The fourth annual Game On Expo is in the bag, and judging by our own experience and comments from attendees, organizers, vendors, and guests, it looks like it was a win! The event added quite a bit of new content this year, and while Game On hasn’t announced any numbers yet, a chat with one of the organizers revealed pre-sale tickets were up over last year. It seems this local con just keeps learning and getting better.
Game On Expo really cemented its start in retro gaming and it continues to show its retro colors year after year, but they add a little more to their repertoire with each event. This year, they boasted a huge expansion into tabletop gaming and another push into anime and Japanese games.
Tabletop programming was sponsored by local partners in the tabletop community, which was a smart choice. Arizona Game Fair brought in a board game library of over 300 games, and together with Crit Hit, they commanded about a tenth of the space in the main hall with tables for open play and scheduled demos. The library and tables looked impressive as guests entered the floor, and there were always at least five or six active games, sometimes more.
Gateway Games and the local Pathfinder Society hosted Dungeons & Dragons and Pathfinder RPG games all weekend, and those rooms likewise always had at least a few active tables playing. At one point in the Pathfinder room, each table was tackling the same scenario at different levels in a race to see which team could solve the puzzle the fastest. The room hosts were also super friendly and happy to teach and invite new and returning players to roll some dice with them.
The card gaming side of things was hosted by Amazing Discoveries and they seemed to have at least a game or two going all the time. When we visited the room Sunday afternoon, a staffer was teaching an eager kid how to play Magic: The Gathering for the first time and the kid was putting up a pretty good fight. Competitive card gaming is tough to pull off as an auxiliary event at conventions, likely in part because tournaments typically have an entry cost to support prizes, so it was encouraging to see the activity in the room.
Journey to Japan
Anime seemed like a less natural addition to a gaming convention, but it worked pretty well in practice. The Pachinko Parlor was a hit. It was just fun hearing the mechanical clicking and bells coming from that area every time we walked by, like a mini-casino. The bright little games had themes like underwater animals, romance, and there was even a Star Wars themed Pachinko game.
The maid cafe and late-night Dobutsu lounge were a new experience this year as well, but they fit right in! It was less “cafe” and more party games and silly performances. We expected to stay for an hour or so and ended up playing games the whole evening. It was a good way to end the night.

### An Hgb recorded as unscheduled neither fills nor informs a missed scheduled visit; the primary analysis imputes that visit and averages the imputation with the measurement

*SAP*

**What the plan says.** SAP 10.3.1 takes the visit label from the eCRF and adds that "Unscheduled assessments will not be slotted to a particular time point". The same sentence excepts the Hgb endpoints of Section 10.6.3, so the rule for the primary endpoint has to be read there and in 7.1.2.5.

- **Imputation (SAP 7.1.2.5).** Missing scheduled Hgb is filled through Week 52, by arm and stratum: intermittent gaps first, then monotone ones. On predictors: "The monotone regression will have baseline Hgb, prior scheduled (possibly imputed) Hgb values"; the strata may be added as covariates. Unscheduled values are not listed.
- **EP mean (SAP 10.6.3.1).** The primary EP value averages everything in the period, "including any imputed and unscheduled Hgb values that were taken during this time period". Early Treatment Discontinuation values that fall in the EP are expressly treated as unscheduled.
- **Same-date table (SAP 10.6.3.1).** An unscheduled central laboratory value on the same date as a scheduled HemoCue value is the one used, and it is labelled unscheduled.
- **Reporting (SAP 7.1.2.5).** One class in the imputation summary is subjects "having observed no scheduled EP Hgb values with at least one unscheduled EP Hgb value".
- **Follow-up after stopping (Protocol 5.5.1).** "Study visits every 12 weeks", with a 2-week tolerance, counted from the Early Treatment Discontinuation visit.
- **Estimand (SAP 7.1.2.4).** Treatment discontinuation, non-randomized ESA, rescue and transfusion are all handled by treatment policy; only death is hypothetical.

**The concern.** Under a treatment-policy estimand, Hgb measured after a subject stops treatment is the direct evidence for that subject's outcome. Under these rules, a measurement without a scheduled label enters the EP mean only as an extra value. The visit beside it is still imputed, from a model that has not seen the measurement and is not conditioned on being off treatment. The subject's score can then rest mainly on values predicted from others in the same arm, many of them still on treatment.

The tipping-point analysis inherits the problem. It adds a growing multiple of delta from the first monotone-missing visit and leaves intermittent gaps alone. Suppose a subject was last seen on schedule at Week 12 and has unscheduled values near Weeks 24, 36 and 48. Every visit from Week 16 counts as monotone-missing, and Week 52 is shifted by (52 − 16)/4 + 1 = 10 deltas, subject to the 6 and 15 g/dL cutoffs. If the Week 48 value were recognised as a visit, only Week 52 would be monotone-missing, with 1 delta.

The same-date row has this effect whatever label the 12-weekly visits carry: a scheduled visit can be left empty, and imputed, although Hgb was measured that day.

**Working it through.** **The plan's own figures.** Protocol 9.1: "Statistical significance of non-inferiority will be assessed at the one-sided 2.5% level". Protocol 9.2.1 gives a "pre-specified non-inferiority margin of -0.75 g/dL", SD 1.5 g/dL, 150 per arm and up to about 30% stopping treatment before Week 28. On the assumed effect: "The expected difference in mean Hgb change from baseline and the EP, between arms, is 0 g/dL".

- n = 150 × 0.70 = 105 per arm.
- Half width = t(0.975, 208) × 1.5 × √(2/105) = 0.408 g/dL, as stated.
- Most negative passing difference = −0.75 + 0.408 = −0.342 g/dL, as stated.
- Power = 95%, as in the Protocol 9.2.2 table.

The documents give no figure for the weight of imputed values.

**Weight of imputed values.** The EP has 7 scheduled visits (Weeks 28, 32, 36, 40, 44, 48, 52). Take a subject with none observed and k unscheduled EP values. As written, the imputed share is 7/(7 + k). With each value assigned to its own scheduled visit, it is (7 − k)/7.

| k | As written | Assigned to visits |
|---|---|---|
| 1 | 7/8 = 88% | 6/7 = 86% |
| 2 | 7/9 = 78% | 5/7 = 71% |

The visual novel lounge was a bit of a mystery. We didn’t find it on Friday or Saturday, so we set out on Sunday to hunt it down only to discover it had been canceled that day for some reason. We hope it returns with a bit more oomph next year because it sounded promising. (For more of our thoughts on what we were looking forward to this year, see our Game On Expo preview article.)
Vendors, demos, and the main hall
The vendor hall was bigger this year and had a nice variety of items to tempt attendees. There were a lot of independent artists selling handmade jewelry, pixel art to decorate your home and your outfits, soft plushie crafts, and art of all kinds. It was nice to see both fan art and plenty of original work side by side.
At least a dozen or two of the exhibitors were indie developers of video or board games, and almost all of them were demoing their games with passers-by. Local game stores and companies also held giveaways for big-ticket items like gaming chairs and monitors.
The main stage for panels and concerts was situated on one side of the main hall again. If there’s one thing we could change, it would be moving that to a more, shall we say sound-proof area. It was hard to hear panels with the noise of the hall right behind us, and the louder panels echoed over the vendors and attendees throughout each day. But all in all, it’s a smaller complaint about an otherwise great event.
If we had to pin it down, Game On Expo focuses on the shared experience of being a gamer. It’s the community, the history, the thrill of the chase for high scores or pieces to add to your collection. Their guest roster is always filled with game developers, historians, commentators, cosplayers and voice actors for beloved characters, and attendees get ample opportunity to chat with their heroes without waiting in long lines or selling a kidney. The event is intimate and homegrown. It’s carving out a unique place in modern fan conventions because it always seems to feel a little bit like meeting friends to game and enjoy each other’s company in someone’s basement, and we mean that in the best way possible. Here’s to adding more friends and more games to the party next year!
Check out our photo gallery of the event HERE!